NI murder victims' relatives ask Leveson for press ombudsman
A charity for relatives of murder victims is seeking the appointment of a press ombudsman to help families thrust into the media spotlight.
More sensitivity needs to be shown by news outlets to people caught up in tragedy, according to Support after Murder and Manslaughter (Samm NI).
The group represents ninety families, but the findings are based on responses from families of ten victims.
However, a former senior NUJ official said the report was misguided.
Kevin Cooper, who represented the National Union of Journalists for 20 years, said: "The overwhelming number of journalists have done a difficult job in difficult circumstances."
"They have attempted to tell difficult stories in a way that informed the public about difficult issues such as bereavement, murder, manslaughter."
Samm NI's report forms the basis of their submission to the ongoing Leveson Inquiry into media practices and is the result of research commissioned from the University of Ulster.
A spokesman for the University said: "This small-scale piece of research was concerned only with the experiences of the ten families interviewed and did not address the issue of whether NI needs a press ombudsman."
"That matter was not within the remit of the research and is an issue on which the University does not take a view."
Samm NI's volunteer co-ordinator and chair, Pam Surphlis, whose father Rev Eric Davidson and sister Judith were found murdered in his Cookstown home in 1992, said she wanted journalists to show more humanity in their dealings with victims.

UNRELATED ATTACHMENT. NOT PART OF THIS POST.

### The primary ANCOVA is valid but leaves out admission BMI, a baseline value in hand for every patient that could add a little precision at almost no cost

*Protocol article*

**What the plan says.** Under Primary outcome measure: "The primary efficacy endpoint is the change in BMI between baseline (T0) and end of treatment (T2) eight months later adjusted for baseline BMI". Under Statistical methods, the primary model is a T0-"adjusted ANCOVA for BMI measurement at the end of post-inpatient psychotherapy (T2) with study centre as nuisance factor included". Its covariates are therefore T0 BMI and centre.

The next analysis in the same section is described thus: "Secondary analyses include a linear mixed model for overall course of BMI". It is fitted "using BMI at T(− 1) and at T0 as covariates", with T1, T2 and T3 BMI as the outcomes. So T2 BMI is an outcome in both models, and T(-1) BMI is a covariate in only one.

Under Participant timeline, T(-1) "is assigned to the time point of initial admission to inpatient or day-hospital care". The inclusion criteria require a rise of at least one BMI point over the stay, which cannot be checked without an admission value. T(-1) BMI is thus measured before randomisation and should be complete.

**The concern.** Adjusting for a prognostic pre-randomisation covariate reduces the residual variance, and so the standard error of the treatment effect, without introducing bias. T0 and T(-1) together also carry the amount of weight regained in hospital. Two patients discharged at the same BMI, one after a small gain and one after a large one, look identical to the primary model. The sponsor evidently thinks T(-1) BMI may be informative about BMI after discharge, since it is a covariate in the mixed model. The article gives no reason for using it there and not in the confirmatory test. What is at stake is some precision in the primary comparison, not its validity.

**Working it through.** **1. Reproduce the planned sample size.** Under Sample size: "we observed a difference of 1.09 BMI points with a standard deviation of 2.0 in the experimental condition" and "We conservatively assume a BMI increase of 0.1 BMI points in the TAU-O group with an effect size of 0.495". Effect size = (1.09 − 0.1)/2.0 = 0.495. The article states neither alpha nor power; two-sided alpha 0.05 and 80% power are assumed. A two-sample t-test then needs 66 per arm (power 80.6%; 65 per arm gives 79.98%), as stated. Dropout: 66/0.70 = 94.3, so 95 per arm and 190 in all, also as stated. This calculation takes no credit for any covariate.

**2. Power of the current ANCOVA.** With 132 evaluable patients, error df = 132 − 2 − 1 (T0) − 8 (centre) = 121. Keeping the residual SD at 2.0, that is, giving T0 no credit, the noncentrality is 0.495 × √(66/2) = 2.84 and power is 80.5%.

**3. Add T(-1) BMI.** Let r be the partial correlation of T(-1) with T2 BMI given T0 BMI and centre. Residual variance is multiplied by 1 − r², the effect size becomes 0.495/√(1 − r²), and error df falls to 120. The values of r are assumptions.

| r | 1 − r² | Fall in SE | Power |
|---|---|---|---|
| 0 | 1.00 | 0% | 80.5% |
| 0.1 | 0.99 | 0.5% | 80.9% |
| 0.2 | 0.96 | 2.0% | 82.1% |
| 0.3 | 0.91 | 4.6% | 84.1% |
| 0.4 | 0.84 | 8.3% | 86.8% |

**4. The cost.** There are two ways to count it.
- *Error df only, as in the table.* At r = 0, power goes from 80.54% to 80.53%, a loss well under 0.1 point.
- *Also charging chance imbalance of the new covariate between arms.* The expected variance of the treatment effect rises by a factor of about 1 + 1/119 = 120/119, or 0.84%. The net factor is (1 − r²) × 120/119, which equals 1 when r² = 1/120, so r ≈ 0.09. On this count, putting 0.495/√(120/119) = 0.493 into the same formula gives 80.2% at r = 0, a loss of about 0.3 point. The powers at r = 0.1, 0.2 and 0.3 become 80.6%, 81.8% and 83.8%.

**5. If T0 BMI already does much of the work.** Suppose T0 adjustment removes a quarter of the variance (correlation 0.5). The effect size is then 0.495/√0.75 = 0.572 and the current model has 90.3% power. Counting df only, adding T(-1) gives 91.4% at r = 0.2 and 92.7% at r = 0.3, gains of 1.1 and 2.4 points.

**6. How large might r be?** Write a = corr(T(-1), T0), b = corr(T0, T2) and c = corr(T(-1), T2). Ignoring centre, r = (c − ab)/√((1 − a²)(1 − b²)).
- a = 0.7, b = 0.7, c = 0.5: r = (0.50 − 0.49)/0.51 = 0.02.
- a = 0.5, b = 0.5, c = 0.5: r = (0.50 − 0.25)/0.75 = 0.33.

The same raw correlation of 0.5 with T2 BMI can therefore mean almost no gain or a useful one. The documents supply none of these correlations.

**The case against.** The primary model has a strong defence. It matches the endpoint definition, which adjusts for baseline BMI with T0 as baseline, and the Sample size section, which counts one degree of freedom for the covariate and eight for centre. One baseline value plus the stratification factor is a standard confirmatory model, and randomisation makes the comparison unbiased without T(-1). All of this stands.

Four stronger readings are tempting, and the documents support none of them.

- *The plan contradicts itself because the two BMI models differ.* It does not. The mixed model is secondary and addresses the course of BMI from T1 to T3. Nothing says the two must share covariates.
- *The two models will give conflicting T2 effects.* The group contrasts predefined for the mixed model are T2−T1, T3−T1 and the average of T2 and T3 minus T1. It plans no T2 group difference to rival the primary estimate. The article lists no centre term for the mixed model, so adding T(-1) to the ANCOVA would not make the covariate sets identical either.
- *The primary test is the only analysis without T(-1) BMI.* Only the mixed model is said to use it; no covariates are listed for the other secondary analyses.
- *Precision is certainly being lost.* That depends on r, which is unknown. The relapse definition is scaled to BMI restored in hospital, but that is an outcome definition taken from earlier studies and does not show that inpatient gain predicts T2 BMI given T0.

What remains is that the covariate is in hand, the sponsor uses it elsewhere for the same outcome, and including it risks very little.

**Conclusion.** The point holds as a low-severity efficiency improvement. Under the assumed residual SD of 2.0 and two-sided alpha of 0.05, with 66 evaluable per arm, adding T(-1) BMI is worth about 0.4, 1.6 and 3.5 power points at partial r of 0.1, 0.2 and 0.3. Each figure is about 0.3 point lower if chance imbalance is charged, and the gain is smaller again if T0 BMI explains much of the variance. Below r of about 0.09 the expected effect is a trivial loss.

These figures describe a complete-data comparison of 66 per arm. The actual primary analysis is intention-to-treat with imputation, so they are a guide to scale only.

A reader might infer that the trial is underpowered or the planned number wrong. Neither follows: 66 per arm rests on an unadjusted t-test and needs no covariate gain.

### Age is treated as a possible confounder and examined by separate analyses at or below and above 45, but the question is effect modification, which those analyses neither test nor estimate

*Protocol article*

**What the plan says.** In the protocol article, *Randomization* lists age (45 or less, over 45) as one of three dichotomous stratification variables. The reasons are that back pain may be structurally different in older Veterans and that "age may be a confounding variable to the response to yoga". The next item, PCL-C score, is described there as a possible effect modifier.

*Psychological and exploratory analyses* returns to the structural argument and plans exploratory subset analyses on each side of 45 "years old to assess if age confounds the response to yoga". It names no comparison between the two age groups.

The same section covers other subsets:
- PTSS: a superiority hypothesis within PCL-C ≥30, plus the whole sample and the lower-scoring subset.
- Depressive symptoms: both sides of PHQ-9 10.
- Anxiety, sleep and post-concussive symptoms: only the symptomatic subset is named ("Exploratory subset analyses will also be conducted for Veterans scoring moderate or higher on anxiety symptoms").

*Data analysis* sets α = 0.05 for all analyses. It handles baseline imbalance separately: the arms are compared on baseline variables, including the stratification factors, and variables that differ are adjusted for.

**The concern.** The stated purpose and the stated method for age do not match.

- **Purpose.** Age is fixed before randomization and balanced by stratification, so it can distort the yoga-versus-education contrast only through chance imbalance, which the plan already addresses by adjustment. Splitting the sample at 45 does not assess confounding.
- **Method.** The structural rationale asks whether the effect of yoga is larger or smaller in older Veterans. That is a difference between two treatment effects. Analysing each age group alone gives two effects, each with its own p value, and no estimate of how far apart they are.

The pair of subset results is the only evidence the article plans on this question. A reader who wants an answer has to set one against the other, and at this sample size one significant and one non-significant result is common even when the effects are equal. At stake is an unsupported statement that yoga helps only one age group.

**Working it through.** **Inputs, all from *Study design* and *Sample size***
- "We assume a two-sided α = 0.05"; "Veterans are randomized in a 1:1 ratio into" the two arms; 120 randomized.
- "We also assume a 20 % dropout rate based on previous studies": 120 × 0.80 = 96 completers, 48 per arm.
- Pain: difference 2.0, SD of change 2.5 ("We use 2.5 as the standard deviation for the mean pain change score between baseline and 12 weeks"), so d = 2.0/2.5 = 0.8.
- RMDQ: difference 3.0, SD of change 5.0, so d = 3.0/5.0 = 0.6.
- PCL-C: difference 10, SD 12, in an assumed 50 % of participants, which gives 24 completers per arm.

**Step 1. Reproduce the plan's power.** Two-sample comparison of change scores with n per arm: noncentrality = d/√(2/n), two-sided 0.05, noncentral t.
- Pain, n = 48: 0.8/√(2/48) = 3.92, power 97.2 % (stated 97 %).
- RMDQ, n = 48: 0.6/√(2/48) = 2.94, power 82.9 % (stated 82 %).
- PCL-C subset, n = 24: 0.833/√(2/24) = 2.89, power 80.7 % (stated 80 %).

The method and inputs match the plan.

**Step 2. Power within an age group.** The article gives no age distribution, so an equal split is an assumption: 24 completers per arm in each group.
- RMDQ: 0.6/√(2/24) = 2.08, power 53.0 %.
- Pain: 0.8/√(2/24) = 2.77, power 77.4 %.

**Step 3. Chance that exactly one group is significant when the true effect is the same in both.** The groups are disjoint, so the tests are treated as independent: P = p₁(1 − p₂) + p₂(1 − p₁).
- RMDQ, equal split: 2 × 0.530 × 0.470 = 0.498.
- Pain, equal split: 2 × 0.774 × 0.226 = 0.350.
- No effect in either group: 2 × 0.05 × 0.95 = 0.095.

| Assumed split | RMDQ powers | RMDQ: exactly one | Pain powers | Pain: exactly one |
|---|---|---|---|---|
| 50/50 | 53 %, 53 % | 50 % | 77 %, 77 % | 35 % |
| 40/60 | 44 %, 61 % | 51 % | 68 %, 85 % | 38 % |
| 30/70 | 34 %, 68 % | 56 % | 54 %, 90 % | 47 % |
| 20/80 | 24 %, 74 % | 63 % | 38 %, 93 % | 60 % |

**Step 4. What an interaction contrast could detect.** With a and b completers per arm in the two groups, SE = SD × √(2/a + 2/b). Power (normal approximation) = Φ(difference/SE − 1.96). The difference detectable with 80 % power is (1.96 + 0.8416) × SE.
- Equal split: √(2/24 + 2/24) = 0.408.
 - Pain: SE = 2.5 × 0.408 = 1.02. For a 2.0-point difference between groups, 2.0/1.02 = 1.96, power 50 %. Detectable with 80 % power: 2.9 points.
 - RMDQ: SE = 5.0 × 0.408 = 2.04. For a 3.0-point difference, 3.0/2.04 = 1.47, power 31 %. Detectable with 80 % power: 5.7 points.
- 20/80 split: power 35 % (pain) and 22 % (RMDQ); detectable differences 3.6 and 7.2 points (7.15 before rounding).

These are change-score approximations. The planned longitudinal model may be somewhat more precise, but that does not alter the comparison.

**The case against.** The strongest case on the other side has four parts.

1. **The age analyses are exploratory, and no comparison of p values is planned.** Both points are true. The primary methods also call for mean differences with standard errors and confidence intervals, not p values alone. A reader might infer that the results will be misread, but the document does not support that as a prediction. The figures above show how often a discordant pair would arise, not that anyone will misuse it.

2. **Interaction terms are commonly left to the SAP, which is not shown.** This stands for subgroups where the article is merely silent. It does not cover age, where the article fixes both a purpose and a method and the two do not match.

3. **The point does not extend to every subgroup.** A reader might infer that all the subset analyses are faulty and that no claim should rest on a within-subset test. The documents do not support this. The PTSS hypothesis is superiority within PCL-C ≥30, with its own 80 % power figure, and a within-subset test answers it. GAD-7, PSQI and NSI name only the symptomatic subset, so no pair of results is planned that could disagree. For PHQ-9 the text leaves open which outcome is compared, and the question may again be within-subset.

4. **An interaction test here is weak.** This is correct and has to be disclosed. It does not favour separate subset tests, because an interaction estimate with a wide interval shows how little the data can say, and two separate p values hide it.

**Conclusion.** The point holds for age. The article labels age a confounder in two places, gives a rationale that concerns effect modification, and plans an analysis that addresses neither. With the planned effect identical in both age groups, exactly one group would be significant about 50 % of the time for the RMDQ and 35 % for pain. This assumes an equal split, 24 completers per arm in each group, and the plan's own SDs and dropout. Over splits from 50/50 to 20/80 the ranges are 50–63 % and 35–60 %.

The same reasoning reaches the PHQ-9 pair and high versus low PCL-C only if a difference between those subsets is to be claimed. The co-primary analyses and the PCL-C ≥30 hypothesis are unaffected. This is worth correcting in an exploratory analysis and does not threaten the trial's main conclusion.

Samm NI is calling for a new code of conduct that would see journalists:
- Recognise a family's fears that speaking to the media might prejudice a legal case
- Refrain from intrusion at funerals, or "door stepping" family members for information or interviews
- Be honest and not mislead anyone in pursuit of an interview with a family member
- Acknowledge it is not appropriate to attempt direct contact with families, but to use the official intermediaries, such as police family liaison officers
- Refrain from publishing unsubstantiated rumour and stick to known facts
- Ensure families have an opportunity before publication to satisfy themselves with the factual accuracy of stories, without prejudice to the editorial independence of the publication
- Seek approval for the use of all photography relating to the loved one and the circumstances of their death
- Not publish distressing photographs, such as the removal of a loved one's remains in a body bag
- Warn families if there is an intention to run stories or photography relating to the death of their loved one, weeks, months and years later
"The people I represent never wanted to be in the media, but were thrust there because a loved one has been killed," she said.
"They are in shock, some are deeply traumatised, none has experience of dealing with the press.
"All we are asking is for some sensitivity, a recognition that journalists can add to the pain and suffering of victims if they go about their business in the wrong way."
Mrs Surphlis said a local ombudsman would give families "great comfort".
"Information on handling the media and how to complain should be included in the bereavement guide given to all families after a murder," she said.
"The ombudsman could also ensure ethics are included in journalism training, and that journalists are offered and avail of on-going refresher courses."
Samm NI's research focused on two key areas: the relationship between newspaper journalists and victims' families; and the impact of media reporting on family members bereaved through murder and manslaughter.
The report concluded that the nature of the relationship was often highly negative, with family members recording the impression of journalists as persistent, deceptive, ruthless, and insensitive.
Many family members said they felt used, powerless, and on occasion besieged or neglected.
Samm NI said the PCC had moved to issue new guidance since the research was conducted, but the charity insisted further work was required to address the key issues of consent, permission and respect.